Left to right: concrete pavers, clay pavers, natural limestone.
Not All Paving Types are Created Equal
Not all types of paving material are equal when it comes to de-icers. The more porous the material, the more likely it will be damaged by a de-icer. High strength (PSI) and low porous material are other important factors that should be considered when applying de-icers. Some de-icers chemically attack the material, destroying its integrity. Holding up better doesn’t mean pavers are indestructible, so care should be taken to prevent overapplying de-icers.
Clay pavers naturally have high PSI, for example Whitacre Greer’s Series 30 clay pavers average an impressive PSI of 12,000-14,500.
Concrete pavers have varying PSI depending on type, though some have been engineered with very high PSI and are able to hold up better to de-icers. For example, Unilock’s Brussels Block concrete pavers have a PSI of 8,000-12,500.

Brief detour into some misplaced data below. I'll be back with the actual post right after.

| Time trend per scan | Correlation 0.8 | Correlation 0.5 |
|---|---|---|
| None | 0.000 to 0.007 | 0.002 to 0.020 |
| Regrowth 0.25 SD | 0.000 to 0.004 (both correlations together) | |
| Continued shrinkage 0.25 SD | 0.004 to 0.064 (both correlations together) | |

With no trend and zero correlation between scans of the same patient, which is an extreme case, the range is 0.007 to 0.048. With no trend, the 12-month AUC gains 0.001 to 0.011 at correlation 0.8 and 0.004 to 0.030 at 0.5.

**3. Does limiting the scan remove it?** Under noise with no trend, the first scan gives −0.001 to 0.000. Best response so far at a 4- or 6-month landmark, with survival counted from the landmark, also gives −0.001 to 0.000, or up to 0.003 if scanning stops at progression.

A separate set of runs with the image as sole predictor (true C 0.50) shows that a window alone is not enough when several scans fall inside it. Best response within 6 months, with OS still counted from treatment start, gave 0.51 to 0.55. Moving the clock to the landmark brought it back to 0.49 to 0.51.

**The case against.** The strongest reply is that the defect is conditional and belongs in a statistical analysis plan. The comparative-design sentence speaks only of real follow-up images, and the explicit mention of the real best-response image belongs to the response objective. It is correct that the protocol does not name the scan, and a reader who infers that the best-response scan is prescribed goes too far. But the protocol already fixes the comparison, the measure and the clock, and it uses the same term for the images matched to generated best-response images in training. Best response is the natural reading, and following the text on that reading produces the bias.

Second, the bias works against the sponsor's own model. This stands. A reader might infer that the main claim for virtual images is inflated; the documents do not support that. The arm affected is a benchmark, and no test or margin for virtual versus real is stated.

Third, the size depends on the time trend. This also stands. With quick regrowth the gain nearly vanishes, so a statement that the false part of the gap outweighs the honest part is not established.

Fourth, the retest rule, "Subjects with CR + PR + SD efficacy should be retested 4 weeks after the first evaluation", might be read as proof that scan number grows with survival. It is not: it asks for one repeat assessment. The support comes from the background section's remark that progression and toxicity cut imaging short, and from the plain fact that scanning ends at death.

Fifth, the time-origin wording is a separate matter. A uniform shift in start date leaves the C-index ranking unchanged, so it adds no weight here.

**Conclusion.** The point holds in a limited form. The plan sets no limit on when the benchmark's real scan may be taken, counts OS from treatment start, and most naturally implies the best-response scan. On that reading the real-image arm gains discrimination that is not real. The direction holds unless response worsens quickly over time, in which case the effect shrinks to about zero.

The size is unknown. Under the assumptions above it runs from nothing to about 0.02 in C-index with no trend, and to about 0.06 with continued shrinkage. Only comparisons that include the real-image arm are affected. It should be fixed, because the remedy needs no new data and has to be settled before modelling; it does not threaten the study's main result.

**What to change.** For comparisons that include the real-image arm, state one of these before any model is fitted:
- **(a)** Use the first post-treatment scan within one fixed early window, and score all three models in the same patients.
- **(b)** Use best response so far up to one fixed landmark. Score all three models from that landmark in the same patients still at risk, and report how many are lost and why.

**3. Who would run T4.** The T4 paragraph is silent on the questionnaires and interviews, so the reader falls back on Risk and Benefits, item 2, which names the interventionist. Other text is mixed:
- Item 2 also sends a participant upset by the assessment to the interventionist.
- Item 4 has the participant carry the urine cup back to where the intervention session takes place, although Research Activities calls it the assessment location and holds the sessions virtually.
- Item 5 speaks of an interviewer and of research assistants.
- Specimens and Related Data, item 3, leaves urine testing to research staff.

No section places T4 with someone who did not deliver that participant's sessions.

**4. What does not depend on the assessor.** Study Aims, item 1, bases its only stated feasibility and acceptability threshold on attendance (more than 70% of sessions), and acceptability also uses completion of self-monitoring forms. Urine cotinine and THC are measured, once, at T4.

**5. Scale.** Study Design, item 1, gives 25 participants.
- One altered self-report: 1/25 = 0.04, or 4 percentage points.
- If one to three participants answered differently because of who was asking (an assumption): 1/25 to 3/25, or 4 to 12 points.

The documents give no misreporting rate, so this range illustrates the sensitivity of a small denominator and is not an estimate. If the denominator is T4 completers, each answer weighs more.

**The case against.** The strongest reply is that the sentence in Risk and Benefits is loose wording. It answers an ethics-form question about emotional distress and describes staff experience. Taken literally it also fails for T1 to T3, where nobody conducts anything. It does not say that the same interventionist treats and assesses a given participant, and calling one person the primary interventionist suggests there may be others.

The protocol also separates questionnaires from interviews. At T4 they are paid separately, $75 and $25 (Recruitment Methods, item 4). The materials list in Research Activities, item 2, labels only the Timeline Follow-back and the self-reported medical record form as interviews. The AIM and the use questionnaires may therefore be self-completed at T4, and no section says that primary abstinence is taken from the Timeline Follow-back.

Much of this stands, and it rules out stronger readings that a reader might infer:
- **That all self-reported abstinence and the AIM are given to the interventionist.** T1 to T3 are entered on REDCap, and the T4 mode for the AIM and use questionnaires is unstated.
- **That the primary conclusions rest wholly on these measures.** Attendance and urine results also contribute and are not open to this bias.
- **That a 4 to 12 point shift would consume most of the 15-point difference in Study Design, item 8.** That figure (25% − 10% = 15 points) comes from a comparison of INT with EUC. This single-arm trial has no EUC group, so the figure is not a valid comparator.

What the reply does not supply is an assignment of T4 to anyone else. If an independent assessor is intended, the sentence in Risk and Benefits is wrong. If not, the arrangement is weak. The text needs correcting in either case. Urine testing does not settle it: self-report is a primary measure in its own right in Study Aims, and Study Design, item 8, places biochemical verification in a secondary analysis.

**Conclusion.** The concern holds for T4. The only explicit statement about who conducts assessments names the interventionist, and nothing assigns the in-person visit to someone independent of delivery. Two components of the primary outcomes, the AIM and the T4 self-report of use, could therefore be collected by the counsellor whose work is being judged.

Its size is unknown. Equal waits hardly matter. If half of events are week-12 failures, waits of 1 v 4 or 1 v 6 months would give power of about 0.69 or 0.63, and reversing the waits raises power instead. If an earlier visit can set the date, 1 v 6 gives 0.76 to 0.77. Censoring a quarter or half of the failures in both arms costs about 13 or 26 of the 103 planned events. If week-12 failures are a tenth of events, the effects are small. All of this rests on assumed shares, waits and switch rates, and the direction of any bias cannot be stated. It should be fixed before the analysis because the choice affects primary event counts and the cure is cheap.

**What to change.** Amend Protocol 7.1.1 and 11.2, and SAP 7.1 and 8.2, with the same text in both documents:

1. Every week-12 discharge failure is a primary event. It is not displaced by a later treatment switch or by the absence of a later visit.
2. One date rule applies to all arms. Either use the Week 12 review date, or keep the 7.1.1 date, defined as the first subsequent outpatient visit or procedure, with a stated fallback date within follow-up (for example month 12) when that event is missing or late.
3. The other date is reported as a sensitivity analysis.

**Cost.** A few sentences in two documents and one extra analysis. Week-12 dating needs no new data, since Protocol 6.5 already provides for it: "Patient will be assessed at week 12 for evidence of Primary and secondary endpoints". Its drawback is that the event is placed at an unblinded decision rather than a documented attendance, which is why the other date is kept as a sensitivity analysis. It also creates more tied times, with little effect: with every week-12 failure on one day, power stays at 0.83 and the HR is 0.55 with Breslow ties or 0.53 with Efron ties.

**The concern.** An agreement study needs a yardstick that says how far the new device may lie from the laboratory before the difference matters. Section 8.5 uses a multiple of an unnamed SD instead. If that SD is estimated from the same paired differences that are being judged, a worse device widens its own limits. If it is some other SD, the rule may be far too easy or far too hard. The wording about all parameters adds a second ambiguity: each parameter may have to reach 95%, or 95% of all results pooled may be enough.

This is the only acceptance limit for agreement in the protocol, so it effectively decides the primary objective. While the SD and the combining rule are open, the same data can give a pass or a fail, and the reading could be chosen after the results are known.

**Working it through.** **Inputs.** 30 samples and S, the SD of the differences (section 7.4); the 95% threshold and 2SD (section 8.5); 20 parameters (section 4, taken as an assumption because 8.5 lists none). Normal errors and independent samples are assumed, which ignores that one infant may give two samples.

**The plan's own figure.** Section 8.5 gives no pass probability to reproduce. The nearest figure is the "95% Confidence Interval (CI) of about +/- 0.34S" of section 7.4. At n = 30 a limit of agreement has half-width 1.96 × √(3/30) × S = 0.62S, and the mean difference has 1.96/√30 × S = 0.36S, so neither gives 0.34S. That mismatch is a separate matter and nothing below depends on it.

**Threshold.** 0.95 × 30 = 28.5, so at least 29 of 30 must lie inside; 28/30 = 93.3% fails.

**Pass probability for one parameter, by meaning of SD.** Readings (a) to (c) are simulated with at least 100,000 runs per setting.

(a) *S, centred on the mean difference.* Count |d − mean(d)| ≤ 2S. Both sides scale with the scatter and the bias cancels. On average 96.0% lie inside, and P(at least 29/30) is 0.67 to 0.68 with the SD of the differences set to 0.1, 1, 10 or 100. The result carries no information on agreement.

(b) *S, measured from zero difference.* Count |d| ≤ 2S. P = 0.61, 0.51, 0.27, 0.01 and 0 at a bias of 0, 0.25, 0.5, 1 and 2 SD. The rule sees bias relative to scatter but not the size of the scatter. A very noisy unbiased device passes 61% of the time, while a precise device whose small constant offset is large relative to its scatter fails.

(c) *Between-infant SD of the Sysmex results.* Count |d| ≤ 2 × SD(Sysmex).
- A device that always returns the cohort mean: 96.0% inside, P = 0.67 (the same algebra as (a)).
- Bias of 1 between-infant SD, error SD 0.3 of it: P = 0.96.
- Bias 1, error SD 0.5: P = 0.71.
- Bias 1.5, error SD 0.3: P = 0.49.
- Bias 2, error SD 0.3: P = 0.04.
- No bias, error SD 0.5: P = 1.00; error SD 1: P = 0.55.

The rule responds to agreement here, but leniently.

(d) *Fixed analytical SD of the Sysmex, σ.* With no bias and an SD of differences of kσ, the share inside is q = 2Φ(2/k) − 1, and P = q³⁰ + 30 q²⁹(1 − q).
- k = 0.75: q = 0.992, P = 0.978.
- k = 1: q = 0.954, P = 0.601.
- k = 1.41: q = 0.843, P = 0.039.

Natural limestone and bluestone, with an average PSI of 5,000-7,000, are soft stones and are susceptible to damage from overuse of de-icers.
Poured concrete, with an average PSI of 2,500-5,000, is very susceptible to de-icer damage during the first two years after it is installed. During this time you should not apply any de-icers; instead we recommend shoveling the snow/ice and spreading kitty litter or sand for traction.
Asphalt is not measured in PSI, but the Illinois Asphalt Pavement Association states that hot mix asphalt driveways are not impacted by certain chlorides contained in most de-icing agents, including sodium chloride, magnesium chloride or calcium chloride.
Additional Links for More Information:
Ice Melt Comparison—Consumer Reports Ice Melt Comparison 2-14
Consumer Reports, February 2014 Best Rock Salt and Ice Melt Review
Highway Salt and Our Environment— Salt Institute 2004
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